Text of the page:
Late afternoon yesterday I looked up from my desk through the big window facing south and two bucks were staring at me. Just at the edge of the woods. They had small antler buds which might mean they’re young ones, brothers maybe, but black-tail bucks lose their antlers every January or so and grow new ones in April so maybe these are mature adults. But then I wonder if they’d be traveling together? They looked at me, they ambled, they both darted back to the the bluff they’d just come up, alert as they watched for something I couldn’t see. People have recently encountered wolves just up the mountain behind us and we hear coyotes fairly often so it could have been either. I was reminded of this poem, not because of the snow (luckily we’re spared that!) but because of all the news carried by their presence. The white muzzle and throat of the one on the right, the tentative step forward, then back. And when I went out to greet them, they bounded into the woods, tails high.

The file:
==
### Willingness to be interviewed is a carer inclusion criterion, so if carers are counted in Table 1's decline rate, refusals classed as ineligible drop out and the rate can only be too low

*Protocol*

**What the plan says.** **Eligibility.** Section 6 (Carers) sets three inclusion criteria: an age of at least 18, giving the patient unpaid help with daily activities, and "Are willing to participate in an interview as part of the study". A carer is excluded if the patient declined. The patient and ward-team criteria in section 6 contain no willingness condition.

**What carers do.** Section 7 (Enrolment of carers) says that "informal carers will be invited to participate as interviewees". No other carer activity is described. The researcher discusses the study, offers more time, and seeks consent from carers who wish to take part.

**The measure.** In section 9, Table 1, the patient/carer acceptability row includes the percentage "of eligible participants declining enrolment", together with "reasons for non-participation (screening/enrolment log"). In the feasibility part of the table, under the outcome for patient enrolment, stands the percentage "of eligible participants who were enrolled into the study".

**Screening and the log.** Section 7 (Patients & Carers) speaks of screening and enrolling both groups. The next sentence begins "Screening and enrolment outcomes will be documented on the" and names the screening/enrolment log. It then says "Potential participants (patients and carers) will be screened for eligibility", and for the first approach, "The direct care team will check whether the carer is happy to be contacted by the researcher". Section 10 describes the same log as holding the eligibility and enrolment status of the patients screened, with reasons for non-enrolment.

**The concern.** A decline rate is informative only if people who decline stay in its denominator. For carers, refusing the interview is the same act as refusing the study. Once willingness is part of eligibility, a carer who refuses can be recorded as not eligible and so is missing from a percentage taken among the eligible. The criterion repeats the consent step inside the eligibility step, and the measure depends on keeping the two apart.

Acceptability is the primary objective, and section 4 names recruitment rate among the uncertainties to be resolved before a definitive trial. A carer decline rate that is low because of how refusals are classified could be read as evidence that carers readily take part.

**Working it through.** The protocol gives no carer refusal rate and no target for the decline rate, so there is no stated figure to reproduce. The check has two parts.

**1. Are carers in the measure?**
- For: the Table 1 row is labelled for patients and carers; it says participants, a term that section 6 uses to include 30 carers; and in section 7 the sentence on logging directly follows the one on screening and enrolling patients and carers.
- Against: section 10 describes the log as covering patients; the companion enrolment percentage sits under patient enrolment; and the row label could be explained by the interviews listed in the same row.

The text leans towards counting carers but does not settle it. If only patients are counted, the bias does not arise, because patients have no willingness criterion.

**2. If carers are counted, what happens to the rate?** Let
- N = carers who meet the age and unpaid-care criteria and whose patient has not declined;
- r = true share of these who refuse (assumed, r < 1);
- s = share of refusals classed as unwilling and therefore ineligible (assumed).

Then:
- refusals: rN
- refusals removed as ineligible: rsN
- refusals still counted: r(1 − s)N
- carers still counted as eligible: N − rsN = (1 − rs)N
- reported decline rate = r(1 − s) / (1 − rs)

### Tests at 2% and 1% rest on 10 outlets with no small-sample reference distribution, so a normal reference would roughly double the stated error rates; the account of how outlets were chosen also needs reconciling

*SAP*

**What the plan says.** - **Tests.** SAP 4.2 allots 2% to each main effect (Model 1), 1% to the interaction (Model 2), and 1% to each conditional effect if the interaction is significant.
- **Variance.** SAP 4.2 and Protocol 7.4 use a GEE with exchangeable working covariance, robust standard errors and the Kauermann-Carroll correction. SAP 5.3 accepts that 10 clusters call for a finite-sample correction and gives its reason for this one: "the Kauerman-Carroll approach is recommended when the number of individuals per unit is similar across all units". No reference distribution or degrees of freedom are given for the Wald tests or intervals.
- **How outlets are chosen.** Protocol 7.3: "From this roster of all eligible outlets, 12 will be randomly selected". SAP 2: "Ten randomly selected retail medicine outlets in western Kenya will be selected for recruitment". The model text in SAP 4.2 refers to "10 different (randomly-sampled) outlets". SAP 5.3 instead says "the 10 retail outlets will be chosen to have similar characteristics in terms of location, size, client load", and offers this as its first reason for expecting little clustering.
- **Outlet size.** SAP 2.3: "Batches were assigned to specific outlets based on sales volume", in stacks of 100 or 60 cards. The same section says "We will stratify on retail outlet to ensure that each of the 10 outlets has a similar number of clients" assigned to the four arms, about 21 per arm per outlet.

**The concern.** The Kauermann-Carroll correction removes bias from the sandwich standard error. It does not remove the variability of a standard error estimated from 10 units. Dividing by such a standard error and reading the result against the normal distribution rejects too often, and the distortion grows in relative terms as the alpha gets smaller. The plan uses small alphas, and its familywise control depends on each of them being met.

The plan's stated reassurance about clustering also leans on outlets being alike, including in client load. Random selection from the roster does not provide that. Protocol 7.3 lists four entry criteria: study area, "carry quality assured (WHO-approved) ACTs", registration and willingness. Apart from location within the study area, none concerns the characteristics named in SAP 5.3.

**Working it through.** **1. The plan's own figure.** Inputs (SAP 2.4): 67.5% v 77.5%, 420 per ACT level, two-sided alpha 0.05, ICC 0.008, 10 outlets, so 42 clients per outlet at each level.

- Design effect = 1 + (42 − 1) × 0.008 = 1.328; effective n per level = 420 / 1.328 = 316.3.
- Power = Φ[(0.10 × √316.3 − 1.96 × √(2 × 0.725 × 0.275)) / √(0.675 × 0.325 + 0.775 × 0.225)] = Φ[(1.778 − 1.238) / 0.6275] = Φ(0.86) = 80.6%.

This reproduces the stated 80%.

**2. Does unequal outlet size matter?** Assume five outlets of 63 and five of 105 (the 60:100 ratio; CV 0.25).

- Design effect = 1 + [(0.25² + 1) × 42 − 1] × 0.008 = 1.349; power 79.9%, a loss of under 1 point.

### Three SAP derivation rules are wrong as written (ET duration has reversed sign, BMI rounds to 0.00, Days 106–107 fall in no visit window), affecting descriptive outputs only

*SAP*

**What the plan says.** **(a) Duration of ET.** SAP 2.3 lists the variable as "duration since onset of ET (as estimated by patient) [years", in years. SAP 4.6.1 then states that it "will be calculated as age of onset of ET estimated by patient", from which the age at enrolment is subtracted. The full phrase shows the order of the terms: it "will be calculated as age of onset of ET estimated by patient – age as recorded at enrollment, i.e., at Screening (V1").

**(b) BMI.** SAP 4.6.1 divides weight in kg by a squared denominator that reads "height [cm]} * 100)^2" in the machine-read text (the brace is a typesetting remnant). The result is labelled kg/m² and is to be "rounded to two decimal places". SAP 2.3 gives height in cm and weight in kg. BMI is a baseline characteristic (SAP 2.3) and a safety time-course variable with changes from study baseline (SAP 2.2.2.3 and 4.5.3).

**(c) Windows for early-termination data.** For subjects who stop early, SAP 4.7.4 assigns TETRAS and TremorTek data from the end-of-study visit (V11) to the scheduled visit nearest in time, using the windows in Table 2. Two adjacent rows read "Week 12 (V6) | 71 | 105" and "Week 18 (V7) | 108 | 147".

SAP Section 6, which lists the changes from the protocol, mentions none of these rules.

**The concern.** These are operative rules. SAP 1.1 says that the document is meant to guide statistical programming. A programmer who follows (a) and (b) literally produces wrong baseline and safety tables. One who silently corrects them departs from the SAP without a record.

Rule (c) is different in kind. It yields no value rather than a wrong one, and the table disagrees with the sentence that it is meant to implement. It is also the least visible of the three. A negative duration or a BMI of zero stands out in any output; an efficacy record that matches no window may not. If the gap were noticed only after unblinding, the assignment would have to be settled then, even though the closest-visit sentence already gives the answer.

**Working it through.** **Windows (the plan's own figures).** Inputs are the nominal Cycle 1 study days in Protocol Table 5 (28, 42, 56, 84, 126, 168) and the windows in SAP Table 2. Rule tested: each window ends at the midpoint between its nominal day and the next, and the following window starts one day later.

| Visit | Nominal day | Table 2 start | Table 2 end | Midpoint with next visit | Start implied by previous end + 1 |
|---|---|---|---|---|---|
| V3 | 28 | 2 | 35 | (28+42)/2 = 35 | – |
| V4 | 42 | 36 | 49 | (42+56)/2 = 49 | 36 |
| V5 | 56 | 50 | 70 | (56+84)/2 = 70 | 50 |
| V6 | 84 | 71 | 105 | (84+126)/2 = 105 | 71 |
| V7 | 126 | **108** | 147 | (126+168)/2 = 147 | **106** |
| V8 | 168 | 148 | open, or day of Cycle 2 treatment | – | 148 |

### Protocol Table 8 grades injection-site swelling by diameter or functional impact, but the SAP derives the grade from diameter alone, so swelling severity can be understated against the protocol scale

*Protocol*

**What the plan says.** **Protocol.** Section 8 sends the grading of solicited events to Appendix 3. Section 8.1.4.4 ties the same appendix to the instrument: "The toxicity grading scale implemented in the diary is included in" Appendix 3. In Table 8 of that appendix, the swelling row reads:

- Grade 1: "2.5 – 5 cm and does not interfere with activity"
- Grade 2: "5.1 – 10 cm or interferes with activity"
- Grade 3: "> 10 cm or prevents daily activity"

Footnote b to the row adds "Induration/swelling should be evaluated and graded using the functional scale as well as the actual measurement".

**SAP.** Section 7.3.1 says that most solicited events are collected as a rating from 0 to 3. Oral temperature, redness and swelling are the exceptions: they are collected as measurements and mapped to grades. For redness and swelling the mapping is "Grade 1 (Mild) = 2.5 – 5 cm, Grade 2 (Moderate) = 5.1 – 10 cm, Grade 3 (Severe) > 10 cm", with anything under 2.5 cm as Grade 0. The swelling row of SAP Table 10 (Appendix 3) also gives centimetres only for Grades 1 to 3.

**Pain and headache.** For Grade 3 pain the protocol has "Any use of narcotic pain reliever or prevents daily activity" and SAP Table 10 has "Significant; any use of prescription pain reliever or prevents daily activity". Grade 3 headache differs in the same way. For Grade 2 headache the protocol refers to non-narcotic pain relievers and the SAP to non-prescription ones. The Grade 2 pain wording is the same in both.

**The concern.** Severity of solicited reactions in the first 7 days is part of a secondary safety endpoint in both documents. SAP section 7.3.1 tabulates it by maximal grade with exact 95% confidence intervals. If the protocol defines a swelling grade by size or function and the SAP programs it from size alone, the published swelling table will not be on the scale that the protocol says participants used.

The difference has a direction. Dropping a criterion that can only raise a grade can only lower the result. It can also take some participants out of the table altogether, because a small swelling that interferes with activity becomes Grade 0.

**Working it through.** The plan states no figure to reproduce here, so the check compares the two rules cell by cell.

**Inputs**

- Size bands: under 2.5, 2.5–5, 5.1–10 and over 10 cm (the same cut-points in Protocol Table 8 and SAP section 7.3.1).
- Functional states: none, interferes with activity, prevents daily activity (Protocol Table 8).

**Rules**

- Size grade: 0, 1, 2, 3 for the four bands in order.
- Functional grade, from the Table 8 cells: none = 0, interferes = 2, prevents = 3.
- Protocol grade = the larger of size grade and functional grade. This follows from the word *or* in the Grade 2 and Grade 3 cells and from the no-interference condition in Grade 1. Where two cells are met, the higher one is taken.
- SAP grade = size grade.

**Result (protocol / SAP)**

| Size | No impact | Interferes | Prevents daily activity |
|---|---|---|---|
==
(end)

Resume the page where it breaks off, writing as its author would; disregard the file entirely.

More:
Three Deer One Coyote Running
in the Snow
First three deer bounding
and then coyote streaks right after
tail flat out
I stand dumb a while two seconds
blankly black-and-white of trees and snow
good coat, fluffy tail,
sees me: quickly gone.
I walk through where they ran
to study how that news all got put down
—Gary Snyder, from No Nature: New and Selected Poems